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Charter schools not required to weather the storm

In the wake of the hurricanes that pounded the Southeast last fall, many local public school facilities served as emergency shelters. In Florida, however, only three of the state’s 654 charter schools could be used because the majority were not built to the state’s education facility requirements.

Florida’s charter schools are not required to comply with Florida Building Code requirements for educational facilities, although the Florida state legislature passed a controversial measure last June requiring districts to share funding with charters for capital projects.

District-owned public schools account for 97 percent of statewide hurricane shelter space, according to the Florida Division of Emergency Management.

Charting different standards

As the demand for charter schools stays strong, construction standards—particularly those relating to emergency shelters—continue to be a point of debate nationwide.

Charters have different—and less demanding—functional requirements for facilities, says Alex Donahue, deputy director for policy and research for the 21st Century School Fund, an organization of K12 public school facilities leaders.

The lesser requirements exist due to differences in expected operational life of the schools, characteristics of the student populations and the programs the schools plan to offer. And not all public schools qualify as shelters. Only so many locations can be supported in an emergency, with community leaders often deciding what spots offer the most effective services.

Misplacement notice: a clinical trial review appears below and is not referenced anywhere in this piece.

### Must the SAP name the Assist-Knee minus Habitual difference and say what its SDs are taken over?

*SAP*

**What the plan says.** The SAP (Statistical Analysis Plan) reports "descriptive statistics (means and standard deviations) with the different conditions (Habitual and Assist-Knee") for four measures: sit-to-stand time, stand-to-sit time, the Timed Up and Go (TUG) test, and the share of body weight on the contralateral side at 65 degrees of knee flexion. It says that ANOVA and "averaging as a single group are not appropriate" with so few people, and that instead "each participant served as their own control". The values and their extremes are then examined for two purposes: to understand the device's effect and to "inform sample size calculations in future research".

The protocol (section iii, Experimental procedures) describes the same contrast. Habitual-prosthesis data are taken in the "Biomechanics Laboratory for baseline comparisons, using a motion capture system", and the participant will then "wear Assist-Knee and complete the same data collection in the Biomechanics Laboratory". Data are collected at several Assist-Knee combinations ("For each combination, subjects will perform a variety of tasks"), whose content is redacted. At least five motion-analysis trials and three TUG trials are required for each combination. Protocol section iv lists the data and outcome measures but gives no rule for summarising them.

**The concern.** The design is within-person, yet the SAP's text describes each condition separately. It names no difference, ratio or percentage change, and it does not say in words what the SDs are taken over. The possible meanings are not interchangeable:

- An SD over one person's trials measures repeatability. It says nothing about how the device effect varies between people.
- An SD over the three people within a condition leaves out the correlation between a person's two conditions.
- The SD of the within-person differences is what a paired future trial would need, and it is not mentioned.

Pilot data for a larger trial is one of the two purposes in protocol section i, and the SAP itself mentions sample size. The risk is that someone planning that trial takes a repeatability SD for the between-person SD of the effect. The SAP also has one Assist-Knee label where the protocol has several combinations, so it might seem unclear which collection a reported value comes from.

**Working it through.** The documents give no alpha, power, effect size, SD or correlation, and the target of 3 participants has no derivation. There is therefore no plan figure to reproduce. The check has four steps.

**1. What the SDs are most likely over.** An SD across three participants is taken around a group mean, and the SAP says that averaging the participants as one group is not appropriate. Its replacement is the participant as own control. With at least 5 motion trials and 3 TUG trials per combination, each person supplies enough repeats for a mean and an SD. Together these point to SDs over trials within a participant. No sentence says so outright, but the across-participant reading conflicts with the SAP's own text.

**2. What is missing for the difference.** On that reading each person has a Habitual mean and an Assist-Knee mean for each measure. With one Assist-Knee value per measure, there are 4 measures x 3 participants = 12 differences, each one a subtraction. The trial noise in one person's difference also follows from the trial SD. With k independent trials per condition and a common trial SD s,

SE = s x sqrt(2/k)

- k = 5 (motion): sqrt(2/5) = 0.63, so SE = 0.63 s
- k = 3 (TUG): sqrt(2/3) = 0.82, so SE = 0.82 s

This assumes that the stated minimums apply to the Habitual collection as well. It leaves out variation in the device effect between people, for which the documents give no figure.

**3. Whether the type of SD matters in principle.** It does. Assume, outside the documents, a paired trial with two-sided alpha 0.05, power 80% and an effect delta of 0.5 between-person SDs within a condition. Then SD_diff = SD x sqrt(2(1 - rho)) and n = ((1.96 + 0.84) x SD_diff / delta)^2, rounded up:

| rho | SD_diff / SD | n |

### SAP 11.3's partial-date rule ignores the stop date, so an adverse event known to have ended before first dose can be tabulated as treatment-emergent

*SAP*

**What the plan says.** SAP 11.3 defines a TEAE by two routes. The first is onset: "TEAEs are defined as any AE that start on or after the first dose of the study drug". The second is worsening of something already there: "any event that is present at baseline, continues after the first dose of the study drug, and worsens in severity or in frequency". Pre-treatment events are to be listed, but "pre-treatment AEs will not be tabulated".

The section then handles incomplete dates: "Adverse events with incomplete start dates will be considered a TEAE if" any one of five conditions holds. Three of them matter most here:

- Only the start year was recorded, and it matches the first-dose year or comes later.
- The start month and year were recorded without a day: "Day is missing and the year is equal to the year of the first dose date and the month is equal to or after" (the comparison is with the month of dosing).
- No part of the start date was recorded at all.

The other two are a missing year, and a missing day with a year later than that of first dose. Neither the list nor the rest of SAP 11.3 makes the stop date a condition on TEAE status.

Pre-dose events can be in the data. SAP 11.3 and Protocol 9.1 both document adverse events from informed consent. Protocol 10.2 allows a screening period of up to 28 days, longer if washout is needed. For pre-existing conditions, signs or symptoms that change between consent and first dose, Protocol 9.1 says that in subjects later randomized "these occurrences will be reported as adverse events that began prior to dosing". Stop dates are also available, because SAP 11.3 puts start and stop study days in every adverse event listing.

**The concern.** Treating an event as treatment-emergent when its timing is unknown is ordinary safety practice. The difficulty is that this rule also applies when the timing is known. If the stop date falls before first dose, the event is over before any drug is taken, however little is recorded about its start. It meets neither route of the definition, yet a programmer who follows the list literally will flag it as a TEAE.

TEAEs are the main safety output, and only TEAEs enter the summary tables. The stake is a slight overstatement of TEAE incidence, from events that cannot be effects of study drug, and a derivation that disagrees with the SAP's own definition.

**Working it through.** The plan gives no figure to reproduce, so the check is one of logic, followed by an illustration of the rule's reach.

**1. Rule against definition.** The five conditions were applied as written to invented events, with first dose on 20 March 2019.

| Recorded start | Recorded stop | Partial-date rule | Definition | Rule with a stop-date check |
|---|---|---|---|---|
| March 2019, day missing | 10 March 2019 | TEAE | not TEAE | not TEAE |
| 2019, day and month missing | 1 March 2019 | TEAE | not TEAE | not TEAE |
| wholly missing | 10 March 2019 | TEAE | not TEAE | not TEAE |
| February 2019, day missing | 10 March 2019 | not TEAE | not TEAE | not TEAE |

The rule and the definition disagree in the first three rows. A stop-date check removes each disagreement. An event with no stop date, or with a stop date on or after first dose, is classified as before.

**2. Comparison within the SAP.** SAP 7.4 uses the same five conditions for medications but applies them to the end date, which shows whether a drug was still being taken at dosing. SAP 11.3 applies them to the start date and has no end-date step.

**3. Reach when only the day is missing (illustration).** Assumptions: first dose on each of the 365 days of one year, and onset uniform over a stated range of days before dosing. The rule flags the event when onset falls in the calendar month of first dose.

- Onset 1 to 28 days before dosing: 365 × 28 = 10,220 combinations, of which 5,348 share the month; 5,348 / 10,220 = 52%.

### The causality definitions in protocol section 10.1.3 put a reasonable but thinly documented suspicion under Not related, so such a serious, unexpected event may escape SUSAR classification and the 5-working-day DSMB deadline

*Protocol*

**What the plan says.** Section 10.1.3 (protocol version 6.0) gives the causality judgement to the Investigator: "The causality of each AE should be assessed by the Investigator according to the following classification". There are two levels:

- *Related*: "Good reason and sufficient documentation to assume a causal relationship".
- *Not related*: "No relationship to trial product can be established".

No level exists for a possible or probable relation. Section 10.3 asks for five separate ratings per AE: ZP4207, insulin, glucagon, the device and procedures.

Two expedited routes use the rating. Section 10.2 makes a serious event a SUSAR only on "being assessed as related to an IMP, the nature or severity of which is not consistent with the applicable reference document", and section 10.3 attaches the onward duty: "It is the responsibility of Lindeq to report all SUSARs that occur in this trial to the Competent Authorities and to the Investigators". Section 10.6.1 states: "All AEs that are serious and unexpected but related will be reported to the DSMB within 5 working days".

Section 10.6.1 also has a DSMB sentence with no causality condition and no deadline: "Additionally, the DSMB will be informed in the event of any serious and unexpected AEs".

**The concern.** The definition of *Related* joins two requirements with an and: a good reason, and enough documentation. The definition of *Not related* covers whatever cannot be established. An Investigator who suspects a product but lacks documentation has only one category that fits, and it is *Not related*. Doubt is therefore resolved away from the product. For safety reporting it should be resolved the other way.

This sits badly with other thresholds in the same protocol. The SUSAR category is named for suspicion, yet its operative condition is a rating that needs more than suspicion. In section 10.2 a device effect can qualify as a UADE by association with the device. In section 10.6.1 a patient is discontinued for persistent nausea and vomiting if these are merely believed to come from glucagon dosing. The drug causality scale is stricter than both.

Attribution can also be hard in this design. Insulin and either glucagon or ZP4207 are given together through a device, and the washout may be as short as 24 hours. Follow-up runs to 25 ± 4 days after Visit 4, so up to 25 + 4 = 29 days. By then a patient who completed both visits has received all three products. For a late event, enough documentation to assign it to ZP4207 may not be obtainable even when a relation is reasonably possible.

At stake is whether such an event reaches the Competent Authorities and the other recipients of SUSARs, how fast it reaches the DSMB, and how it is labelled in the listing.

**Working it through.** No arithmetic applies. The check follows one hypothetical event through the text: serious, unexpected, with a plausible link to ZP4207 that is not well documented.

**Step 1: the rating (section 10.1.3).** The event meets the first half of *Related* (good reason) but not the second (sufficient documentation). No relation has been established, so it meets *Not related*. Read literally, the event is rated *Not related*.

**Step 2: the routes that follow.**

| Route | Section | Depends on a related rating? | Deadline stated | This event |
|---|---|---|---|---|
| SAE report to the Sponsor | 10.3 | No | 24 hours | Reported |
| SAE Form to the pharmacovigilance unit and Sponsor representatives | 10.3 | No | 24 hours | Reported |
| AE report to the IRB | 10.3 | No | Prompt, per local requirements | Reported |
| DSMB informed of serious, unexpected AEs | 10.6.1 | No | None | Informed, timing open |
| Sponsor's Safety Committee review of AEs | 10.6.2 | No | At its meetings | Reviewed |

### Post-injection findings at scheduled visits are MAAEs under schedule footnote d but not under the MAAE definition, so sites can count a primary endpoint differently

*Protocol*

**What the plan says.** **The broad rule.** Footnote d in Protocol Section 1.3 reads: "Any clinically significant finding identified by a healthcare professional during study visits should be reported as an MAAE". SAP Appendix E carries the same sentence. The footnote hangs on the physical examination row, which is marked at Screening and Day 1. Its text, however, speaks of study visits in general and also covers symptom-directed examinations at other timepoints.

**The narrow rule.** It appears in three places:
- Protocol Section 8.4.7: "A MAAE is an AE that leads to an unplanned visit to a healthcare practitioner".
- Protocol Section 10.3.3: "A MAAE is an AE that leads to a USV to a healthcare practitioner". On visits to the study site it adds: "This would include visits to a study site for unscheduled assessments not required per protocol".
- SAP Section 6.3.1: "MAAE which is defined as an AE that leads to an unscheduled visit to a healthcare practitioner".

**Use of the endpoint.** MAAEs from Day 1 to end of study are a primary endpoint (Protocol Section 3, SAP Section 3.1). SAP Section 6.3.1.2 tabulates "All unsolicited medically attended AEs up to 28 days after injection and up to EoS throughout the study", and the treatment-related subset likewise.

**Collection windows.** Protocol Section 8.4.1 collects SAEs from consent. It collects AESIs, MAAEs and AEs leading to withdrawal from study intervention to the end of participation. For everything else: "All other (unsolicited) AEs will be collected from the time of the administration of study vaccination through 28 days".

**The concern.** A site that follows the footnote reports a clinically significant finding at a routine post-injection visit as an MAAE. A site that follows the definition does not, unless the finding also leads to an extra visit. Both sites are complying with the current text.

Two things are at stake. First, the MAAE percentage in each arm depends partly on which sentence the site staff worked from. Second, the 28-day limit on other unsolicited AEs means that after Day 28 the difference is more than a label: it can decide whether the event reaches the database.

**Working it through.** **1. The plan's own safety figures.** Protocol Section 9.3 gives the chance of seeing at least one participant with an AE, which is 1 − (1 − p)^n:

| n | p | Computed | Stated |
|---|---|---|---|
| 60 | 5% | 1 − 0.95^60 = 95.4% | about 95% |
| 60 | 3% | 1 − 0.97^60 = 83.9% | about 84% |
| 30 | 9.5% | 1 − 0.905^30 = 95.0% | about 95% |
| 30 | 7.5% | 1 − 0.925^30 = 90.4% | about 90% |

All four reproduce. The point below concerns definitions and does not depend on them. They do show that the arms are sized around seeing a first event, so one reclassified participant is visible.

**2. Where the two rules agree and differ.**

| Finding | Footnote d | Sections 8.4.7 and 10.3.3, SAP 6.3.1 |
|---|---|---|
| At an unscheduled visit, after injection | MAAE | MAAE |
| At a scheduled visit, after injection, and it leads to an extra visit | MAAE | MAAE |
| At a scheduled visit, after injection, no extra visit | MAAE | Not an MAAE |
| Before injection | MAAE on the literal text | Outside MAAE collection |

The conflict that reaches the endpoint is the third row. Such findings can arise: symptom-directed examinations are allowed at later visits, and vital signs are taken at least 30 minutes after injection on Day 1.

Also, requiring every charter school to meet those standards may not be practical.

Money matters

“Since there’s not enough money to go around now, I certainly would not want to see charter schools be required to be built to be emergency shelters,” says Bob Gorrell, executive director of the Maryland Public School Construction Program, and former president of the National Council on School Facilities.

If a charter school is to be built in a location that would benefit the community, then it makes sense for it to be constructed to emergency shelter standards, says Gorrell. Otherwise, it drains funding away from education, where financial support to maintain buildings is already severely lacking.

“Being an emergency shelter is not an educational function, it’s a community or state one,” he says. “The state or the community needs to fully fund them so that we’re not harming the educational learning environment.”

Charters should be encouraged to operate within existing educational facilities, Gorrell says. “There are advantages to a charter leasing space from a traditional school, which can be a win-win because the charter gets a space and the district gets money back that they can use to keep up facilities.”